Those who shuttle between Westminster and Brussels aren’t just swapping meat pies for moules frites. The two-hour ride on the Eurostar transports you to a parallel political universe.
British politicians are as Brexit-obsessed (and deluded) as ever. The race to succeed Theresa May as prime minister and Conservative party leader is following a similar pattern.
Five of the six remaining candidates (Health minister Matt Hancock threw in the towel on Friday morning) are promising to re-negotiate the Withdrawal Agreement though few are going into any specifics on what it should look like.
Of the five, only Dominic Raab, who flounced out of May’s cabinet after five forgettable months as Brexit Secretary, seems to positively embrace a No Deal. Boris Johnson says he is sure that a No Deal will be avoided, although, given Johnson’s famously loose relationship with honesty, you would be forgiven for taking that with a giant pinch of salt.
Most of the candidates say that, in the event of a No Deal, the EU will quickly come back to the negotiating table because, of course, Brussels needs the £39 billion financial settlement.
Meanwhile, most Tory MPs and activists (and those Brits who still care) genuinely think that the EU will agree to re-open talks on the Withdrawal Agreement, and the Irish backstop will be re-written.
Rory Stewart is the only candidate making a business of defending May’s deal. He is also the outsider in the contest.
On Thursday (June 13), Stewart marked himself as the unlikely leader of the parliamentary guerrilla campaign to prevent a No Deal, promising to hold sittings in nearby Methodist Central Hall if the next prime minister dares to shut down Parliament to force through a No Deal Brexit.
Passing on these messages from London tends to provoke a mix of wide-eyed astonishment and consternation from EU officials.
‘Doesn’t the House of Commons realise that they can’t stop a No Deal?’ a Commission official asked this reporter following a debate last week.
He then repeated that the Withdrawal Agreement would not be re-opened. Don’t MPs get that, he added?
No, they don’t, and they don’t understand the EU’s intransigence.
The only two options which the EU has put on the table – the Withdrawal Agreement and a No Deal Brexit – have been repeatedly rejected by UK lawmakers, who can’t see why an alternative can’t be found.
It is hard to work out whether this is merely misunderstanding or self-deception on an impressive scale. After three years it is probably the latter.
One day a psychoanalyst will have a field day with Brexit. In the meantime, everyone else has to live in this fool’s paradise.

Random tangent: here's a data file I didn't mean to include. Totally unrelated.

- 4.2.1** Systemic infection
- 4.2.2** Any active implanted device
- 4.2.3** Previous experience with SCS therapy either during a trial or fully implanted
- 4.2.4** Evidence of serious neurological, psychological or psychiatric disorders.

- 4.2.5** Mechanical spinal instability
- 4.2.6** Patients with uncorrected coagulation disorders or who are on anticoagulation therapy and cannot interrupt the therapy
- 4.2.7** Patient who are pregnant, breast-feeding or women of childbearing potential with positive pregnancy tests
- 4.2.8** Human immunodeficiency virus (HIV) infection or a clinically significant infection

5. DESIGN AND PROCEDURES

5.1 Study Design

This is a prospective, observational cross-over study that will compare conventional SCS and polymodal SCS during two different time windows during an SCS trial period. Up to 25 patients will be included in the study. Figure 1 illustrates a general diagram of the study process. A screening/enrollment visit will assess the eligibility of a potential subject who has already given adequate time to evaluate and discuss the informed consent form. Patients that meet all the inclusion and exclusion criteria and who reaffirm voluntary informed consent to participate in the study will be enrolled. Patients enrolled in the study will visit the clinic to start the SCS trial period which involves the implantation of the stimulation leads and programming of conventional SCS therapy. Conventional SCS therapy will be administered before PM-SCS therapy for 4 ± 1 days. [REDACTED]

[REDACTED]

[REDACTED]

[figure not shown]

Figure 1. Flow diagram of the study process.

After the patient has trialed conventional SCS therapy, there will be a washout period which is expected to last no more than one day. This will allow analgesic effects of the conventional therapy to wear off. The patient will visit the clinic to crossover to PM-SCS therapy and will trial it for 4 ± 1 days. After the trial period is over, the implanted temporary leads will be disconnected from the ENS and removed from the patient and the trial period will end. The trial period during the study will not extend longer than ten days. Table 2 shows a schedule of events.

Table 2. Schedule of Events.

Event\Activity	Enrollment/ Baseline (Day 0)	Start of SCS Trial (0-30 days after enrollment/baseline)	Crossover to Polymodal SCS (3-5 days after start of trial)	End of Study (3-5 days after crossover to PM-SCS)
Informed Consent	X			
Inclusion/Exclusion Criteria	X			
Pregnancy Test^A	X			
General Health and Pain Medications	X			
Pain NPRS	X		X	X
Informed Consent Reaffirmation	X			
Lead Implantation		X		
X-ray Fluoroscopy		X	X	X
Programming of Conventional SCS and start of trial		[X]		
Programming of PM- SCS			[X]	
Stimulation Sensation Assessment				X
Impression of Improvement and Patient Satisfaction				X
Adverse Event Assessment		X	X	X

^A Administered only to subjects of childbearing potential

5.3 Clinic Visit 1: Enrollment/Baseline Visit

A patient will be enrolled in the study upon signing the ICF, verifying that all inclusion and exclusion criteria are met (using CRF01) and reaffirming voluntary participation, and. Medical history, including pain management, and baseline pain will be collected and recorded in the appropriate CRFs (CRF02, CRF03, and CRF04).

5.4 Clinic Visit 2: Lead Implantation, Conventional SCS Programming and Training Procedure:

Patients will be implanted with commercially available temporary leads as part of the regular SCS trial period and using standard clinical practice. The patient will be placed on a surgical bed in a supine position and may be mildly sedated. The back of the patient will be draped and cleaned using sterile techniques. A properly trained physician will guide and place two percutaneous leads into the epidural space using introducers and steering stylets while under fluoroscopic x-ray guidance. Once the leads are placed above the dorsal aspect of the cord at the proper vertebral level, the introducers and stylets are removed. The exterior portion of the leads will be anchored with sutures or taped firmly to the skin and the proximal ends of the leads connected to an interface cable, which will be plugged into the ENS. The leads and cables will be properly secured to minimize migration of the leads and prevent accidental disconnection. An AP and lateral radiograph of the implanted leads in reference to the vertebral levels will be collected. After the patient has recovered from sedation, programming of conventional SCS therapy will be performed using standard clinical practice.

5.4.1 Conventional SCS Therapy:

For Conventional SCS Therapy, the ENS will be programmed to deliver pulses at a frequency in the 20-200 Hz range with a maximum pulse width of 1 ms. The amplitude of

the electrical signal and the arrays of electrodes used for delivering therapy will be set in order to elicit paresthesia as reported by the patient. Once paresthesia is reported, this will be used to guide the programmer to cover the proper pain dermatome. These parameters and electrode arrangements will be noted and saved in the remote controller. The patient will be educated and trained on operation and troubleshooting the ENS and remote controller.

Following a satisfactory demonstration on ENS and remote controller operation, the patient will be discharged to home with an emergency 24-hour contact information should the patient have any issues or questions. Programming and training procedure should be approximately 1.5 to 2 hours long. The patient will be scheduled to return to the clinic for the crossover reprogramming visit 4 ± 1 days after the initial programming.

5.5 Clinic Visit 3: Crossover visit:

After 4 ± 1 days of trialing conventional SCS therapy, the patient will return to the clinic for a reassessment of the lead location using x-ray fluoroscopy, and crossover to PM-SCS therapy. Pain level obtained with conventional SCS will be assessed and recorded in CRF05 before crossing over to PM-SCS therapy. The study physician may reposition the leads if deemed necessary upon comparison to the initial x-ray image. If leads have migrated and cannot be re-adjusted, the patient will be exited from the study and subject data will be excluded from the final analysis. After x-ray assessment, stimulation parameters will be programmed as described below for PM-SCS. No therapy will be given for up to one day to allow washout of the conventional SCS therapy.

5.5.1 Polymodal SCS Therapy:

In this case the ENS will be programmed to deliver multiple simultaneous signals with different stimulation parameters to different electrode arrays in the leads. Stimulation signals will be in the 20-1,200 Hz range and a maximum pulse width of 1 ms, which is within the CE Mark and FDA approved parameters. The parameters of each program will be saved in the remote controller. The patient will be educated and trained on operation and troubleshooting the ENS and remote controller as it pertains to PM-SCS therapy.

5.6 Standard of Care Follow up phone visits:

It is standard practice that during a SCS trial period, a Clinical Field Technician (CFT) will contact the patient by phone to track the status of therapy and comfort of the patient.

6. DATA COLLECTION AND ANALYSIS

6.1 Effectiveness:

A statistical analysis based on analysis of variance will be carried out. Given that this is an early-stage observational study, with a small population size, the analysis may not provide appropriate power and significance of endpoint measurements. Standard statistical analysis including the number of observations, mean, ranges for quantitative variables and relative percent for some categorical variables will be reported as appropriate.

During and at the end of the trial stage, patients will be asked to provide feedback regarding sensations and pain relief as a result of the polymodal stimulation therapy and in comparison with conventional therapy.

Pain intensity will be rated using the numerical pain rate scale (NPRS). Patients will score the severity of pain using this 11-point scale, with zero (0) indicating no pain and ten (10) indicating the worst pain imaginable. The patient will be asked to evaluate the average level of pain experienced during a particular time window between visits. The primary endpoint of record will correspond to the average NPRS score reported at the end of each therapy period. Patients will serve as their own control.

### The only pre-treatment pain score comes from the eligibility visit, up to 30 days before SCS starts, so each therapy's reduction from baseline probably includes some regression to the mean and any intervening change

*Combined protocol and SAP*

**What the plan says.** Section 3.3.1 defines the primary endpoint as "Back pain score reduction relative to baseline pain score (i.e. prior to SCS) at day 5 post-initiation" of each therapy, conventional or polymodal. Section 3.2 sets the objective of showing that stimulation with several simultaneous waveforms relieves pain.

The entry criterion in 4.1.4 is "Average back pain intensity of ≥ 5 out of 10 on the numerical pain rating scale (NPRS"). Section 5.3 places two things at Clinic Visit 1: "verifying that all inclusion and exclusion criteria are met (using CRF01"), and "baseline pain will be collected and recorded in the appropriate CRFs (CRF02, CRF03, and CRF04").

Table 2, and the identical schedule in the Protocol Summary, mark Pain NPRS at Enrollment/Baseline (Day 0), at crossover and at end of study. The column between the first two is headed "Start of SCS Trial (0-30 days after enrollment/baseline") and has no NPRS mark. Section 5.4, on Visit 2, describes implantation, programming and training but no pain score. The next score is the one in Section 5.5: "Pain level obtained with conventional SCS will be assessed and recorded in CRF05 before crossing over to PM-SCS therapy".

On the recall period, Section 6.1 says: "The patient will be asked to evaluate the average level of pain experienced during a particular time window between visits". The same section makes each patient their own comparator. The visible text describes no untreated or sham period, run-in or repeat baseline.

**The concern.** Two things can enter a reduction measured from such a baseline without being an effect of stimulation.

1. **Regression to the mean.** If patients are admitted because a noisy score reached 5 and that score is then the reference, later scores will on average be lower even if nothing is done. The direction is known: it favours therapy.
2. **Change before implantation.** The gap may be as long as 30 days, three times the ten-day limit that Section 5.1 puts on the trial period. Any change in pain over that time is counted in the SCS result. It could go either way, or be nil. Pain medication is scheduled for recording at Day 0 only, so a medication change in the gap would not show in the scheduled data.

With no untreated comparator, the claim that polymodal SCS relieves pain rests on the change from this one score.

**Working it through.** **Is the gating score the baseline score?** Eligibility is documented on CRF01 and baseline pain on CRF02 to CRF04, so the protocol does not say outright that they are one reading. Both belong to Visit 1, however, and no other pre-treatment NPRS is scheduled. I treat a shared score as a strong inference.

By Zoran Radosavljevic
Doubled in size compared to the last legislature, the newly formed nationalist group Identity and Democracy (ID) is now eager to capitalise on its success and get a share of high-level roles in the European Parliament’s Bureau and committees.
EU finance ministers failed to reach an agreement on Friday on an anti-shock instrument to shield the euro, as they continued to clash over almost every feature of the new fiscal tool, including the source of funding.
The EU does not have a real ‘European foreign policy’ because every country works on its own and member states do not want to give full responsibility to the EU’s High Representative, a former senior French diplomat told EURACTIV Slovakia in an interview.
France’s former European Affairs Minister, Nathalie Loiseau, has withdrawn her candidacy to lead the new centrist group, Renew Europe, in the European Parliament, raising questions about French leadership in the EU assembly.
Decoupling North Macedonia and Albania’s EU path, by giving the green light to the former and holding the start of accession talks for the latter is the only way forward, North Macedonia’s President Stevo Pendarovski told EURACTIV in an exclusive interview.
France’s arms sales were worth €9.118 billion in 2018, up 30% compared to 2017, and exports to European countries are seeing a strong increase, according to the French Ministry for Armed Forces, EURACTIV’s partner Brussels2.eu reports.
Pope Francis said on Friday that carbon pricing is “essential” to stem global warming – his clearest statement yet in support of penalising polluters – and appealed to climate change deniers to listen to science.
Ludger Breloh of the egg breeding company Seleggt spoke to EURACTIV about Germany’s recent decision to allow mass killings of young male chickens and how his company’s process could be used as a bridging technology until more commercially viable methods are found.
Look out for….
Foreign Affairs Council in Luxembourg on Monday.
Views are the author’s
[Edited by Zoran Radosavljevic]